Imaging techniques show the 3D force exerted by small cell groups, A research team has developed a new technique that can be used to map the three-dimensional forces that are accumulated by surrounding human cells.
This method has the potential to help scientists better understand how tissue is formed, how to heal wounds, or how tumors spread.
We know that the way cell groups interact with their extracellular matrix is important, and we want to understand the instructions that instruct these groups to organize themselves in architecture such as tissue or alternatively rearrange them as invasive tumors. Researcher said. Imaging techniques show the 3D force exerted by small cell groups.
This technique allows us to profile these mechanical interactions between cells and matrices in ways we could not before
The new technique uses Adhesive Force Microscopy (TFM), an imaging technique that is often used to study the forces exerted by individual cells.
To make TFM measurements, the researchers used cells in biomaterials that mimic extracellular matrices and contain thousands of tiny neon beads.
By tracking the movement of beads as cells move in the gel, researchers can record the way cells push, pull, and twist biomaterial in three dimensions.
The aim of this new technique is to perform TFM on multicellular clusters.
We know that tumors, for example, tend to be spatially heterogeneous, with cells behaving differently throughout the tumor, the researchers said. It is therefore important in the clinical context to clarify heterogeneous behavior in multi-cell clusters.
However, this is not easy. Cell groups that behave differently can quickly cause confusion and inaccurate analysis. One of the challenges of working with large 3D data sets is to present them in a format that is practical, fast, and easy to read. Imaging techniques show the 3D force exerted by small cell groups.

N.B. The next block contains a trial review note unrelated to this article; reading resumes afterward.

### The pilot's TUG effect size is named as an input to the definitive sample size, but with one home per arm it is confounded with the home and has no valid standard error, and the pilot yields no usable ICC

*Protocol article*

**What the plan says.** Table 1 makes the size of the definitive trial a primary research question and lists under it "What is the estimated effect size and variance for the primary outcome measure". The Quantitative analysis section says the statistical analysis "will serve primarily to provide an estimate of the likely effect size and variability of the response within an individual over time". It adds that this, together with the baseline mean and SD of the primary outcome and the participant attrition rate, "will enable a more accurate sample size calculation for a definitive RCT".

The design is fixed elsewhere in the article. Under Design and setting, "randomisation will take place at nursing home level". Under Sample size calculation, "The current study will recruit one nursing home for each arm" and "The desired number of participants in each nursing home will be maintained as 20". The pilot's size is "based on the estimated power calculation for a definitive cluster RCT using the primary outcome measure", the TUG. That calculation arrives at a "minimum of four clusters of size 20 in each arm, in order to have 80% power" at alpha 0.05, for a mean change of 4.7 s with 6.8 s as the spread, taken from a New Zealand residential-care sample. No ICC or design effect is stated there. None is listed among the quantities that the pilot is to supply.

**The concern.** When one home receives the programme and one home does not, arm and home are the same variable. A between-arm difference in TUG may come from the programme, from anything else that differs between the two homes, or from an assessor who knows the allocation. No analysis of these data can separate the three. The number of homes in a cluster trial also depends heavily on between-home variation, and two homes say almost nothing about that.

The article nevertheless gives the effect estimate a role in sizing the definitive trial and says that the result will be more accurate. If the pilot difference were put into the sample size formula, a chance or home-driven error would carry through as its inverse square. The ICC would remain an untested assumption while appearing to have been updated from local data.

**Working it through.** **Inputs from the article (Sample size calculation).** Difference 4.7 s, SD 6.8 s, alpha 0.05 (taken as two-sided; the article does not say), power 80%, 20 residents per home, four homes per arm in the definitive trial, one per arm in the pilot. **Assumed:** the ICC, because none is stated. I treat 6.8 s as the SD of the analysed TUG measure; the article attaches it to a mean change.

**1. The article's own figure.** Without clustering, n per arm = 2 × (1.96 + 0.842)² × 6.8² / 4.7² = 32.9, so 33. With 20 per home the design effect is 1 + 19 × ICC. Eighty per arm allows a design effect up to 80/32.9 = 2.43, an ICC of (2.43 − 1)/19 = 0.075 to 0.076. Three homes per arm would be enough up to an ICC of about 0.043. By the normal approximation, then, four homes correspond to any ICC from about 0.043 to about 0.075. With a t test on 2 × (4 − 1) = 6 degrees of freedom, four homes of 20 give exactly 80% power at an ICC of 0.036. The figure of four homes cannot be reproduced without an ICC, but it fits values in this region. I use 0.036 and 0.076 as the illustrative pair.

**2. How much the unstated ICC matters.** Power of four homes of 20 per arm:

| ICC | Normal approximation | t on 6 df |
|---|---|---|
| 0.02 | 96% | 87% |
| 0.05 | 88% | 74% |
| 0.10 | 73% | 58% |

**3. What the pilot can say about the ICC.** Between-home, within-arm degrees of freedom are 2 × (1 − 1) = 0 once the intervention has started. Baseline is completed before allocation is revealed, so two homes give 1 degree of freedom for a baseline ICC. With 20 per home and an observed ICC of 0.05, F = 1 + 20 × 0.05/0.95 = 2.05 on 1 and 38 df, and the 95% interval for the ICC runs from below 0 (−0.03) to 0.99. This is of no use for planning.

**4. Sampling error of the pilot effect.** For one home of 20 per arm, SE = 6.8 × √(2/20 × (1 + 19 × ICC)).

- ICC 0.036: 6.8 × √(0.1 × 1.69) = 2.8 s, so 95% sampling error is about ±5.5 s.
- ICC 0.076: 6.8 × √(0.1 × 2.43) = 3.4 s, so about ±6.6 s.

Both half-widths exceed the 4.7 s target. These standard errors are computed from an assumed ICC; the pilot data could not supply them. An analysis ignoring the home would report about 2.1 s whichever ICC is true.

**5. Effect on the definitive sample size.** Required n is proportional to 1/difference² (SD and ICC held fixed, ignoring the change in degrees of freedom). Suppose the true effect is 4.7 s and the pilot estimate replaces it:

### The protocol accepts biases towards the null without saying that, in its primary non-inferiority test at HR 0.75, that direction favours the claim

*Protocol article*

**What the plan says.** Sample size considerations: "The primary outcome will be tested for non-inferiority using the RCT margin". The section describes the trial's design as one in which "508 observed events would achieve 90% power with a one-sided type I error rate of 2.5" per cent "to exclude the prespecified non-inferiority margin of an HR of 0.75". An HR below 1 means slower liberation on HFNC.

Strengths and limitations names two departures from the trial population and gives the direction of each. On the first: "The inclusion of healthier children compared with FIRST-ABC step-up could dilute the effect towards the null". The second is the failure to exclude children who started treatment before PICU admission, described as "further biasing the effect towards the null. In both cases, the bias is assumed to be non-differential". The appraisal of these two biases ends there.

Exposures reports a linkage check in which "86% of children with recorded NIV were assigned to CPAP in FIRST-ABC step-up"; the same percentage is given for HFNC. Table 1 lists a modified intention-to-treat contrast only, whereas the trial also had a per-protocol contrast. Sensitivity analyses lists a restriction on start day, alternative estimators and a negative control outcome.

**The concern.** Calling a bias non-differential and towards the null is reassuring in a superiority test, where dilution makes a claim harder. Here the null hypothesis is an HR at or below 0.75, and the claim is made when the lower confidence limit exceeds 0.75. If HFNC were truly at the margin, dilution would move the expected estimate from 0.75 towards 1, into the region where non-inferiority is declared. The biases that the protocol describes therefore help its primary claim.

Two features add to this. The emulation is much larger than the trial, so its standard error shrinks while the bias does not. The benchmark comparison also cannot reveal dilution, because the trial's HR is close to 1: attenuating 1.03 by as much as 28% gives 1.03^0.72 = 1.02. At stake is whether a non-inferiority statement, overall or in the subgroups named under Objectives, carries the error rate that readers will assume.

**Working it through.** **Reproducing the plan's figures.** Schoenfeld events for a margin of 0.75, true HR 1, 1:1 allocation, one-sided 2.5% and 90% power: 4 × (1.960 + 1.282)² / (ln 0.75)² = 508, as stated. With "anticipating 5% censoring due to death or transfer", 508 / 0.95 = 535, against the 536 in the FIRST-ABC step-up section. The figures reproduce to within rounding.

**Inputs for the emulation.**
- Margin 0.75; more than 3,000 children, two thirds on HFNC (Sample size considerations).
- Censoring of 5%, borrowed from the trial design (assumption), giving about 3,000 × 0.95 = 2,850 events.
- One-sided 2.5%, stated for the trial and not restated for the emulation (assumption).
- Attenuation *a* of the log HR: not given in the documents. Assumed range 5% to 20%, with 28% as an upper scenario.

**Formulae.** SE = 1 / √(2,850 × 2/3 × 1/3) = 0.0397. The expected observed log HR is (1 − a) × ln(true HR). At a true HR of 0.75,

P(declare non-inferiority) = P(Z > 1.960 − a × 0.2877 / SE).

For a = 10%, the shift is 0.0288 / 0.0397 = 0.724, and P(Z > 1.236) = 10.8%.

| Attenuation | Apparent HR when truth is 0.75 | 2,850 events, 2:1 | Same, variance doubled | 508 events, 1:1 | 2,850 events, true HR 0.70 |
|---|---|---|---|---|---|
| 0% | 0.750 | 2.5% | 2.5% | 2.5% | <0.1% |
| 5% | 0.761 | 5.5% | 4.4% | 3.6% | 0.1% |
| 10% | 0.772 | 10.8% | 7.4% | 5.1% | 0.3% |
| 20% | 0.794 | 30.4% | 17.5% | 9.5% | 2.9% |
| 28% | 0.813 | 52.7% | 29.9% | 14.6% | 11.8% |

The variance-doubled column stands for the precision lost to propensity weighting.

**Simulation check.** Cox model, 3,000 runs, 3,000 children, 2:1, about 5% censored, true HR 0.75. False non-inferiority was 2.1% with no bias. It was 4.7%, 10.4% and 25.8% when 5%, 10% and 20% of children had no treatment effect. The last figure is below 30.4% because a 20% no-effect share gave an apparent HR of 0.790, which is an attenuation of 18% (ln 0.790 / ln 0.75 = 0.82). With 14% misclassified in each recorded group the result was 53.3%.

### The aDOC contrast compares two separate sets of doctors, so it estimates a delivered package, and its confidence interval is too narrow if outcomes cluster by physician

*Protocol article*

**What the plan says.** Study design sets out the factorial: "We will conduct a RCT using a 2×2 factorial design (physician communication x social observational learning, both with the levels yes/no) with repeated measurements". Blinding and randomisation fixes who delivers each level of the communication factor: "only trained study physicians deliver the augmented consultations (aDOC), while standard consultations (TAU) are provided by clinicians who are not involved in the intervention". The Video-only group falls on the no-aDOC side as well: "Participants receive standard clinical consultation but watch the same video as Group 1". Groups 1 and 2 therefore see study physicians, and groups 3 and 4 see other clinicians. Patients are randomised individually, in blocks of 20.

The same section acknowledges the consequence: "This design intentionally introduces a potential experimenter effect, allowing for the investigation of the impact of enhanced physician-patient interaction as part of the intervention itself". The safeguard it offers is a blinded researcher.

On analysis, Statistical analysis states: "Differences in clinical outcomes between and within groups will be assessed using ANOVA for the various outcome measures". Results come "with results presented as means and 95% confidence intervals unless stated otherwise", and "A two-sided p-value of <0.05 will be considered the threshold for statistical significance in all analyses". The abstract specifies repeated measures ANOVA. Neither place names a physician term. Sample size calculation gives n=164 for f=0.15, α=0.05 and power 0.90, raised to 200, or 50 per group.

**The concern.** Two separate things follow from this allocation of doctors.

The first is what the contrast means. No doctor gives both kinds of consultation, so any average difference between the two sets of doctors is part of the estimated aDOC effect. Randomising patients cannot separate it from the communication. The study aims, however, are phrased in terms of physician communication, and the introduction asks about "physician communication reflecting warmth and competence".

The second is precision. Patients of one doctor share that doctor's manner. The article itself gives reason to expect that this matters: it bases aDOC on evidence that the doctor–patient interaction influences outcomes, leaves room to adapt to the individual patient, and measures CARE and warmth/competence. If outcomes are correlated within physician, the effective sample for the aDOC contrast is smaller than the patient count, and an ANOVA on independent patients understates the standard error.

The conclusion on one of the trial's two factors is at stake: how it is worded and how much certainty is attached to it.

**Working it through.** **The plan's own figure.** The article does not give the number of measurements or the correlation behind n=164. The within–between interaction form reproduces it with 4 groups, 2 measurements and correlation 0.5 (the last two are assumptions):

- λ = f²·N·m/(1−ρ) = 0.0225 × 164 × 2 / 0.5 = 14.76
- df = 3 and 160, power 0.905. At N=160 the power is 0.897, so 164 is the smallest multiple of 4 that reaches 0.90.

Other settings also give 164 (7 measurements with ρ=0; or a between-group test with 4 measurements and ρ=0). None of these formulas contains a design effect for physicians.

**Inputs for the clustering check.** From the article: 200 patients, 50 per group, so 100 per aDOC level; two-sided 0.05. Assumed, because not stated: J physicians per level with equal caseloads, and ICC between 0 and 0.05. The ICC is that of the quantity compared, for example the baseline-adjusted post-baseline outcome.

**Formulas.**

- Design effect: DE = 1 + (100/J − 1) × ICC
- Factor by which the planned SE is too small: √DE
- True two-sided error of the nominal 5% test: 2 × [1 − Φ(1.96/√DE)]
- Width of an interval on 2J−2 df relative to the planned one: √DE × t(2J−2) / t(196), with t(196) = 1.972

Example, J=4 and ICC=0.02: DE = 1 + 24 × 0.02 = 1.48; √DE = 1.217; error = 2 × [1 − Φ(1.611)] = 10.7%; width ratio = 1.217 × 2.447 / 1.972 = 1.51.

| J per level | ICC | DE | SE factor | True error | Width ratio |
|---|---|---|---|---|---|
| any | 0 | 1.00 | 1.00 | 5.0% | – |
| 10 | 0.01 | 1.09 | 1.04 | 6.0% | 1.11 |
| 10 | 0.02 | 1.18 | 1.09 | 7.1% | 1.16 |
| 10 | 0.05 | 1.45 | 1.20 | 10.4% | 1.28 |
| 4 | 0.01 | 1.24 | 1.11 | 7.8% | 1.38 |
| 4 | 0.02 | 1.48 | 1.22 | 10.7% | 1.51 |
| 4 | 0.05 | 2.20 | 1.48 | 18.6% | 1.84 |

Leggett and his colleagues developed what they called the DART (Displacement Array Rended Traction), which practically divided the volume around each cluster into 16 different regions.
By mapping the forces that dominate each region to the DART board display, technology can capture the various forces that play in a cluster in an easily interpreted format.
This approach is similar to the representation of three-dimensional terrain features in public landscapes or tourist maps, according to the researchers.
This optimization enables the technique to simultaneously display multiple clusters stacked on 96-well cell culture plates. This high performance, which was previously impossible, made the technology even stronger, the researchers said.
To validate their method, the researchers processed groups of breast cells. In some groups, researchers have used drugs to stimulate the so-called epithelial transition to mesenchyme (EMT). This is a process in which compact and relatively obedient epithelial cells are transformed into elongated and highly mobile mesenchymal cells.
In the study, researchers were able to clearly identify potential signatures for the epithelial group, the mesenchymal group, and the transition group between the two. From there, the team can train machine learning algorithms that can be used to identify groups from each group.
The team said the technology could have various uses, from basic biological research to clinical cancer or precision medical research.
In principle, we can use this technique to look for models in any environment where cells must move in the extracellular matrix, the researchers say. Imaging techniques show the 3D force exerted by small cell groups.
This technique can be used to examine organoids, small cell groups whose architecture and function mimics the tissues and organs in the body.
This approach is based on the planting of primary human cells on a plate to filter personalized drug treatments. You can imagine isolating a patient’s cells from a tumor biopsy, breeding it on a 96-well plate, and then treating them with various drugs to determine whether they affect the migration and division of these cells, researchers say.